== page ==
Denialists' Deck of Cards: An Illustrated Taxonomy of Rhetoric Used to Frustrate Consumer Protection Efforts by Chris Hoofnagle The Denalists' Deck of Cards is a humorous illustration of how libertarian policy groups use denialism. In this context, denialism is the use of rhetorical techniques and predictable tactics to erect barriers to debate and consideration of any type of reform, regardless of the facts. has identified five general tactics used by denialists: conspiracy, selectivity, the fake expert, impossible expectations, and metaphor. The Denialists' Deck of Cards builds upon this description by providing specific examples of advocacy techniques. The point of listing denialists' arguments in this fashion is to show the rhetorical progression of groups that are not seeking a dialogue but rather an outcome. As such, this taxonomy is extremely cynical, but it is a reflection of and reaction to how poor the public policy debates in Washington have become. The Deck is drawn upon my experience as a lawyer working on consumer protection in Washington, DC.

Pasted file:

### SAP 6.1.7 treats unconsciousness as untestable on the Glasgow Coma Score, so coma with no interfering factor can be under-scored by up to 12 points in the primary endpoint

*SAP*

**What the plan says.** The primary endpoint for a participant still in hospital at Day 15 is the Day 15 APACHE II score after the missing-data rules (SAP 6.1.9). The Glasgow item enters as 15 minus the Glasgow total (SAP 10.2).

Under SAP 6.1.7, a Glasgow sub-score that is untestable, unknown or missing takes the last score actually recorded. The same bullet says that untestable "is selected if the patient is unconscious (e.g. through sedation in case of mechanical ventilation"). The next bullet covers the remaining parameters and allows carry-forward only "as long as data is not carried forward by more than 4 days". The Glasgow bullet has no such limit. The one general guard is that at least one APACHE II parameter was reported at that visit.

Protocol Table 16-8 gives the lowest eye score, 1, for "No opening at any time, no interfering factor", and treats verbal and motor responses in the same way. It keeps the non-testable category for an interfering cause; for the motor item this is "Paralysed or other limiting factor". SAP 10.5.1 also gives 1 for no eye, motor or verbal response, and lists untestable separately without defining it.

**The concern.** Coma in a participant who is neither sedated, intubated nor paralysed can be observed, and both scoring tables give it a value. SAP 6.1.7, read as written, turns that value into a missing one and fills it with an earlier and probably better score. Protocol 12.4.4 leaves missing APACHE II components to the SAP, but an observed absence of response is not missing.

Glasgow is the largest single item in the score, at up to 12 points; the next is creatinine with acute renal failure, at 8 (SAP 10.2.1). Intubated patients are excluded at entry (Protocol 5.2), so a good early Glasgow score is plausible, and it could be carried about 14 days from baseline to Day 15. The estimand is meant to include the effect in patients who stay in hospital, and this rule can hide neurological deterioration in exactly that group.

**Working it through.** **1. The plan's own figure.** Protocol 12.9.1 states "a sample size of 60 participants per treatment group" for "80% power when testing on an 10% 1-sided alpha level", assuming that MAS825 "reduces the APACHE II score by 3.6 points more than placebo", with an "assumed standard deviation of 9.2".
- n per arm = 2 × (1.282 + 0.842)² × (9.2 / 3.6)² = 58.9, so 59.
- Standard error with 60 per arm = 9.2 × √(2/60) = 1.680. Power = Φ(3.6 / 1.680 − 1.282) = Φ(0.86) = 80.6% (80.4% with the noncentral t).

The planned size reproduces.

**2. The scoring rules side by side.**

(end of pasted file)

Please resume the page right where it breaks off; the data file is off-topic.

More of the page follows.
Is Crime a Virus or a Beast? One Word Can Make a Big Difference | Stanford Knowledgebase Imagine your city isn’t as safe as it used to be. Robberies are on the rise, home invasions are increasing and murder rates have nearly doubled in the past three years. What should city officials do about it? Hire more cops to round up the thugs and lock them away in a growing network of prisons? Or design programs that promise more peace by addressing issues like a faltering economy and underperforming schools? Your answer – and the reasoning behind it – can hinge on the metaphor being used to describe the problem, according to new research by Stanford psychologists. Psychology Assistant Professor Lera Boroditsky and doctoral candidate Paul Thibodeau have shown that people will likely support an increase in police forces and jailing of offenders if crime is described as a “beast” preying on a community. Their findings are published in the Feb. 23 edition of PLoS ONE. They found the test subjects’ proposed solutions differed a great deal depending on the metaphor they were exposed to.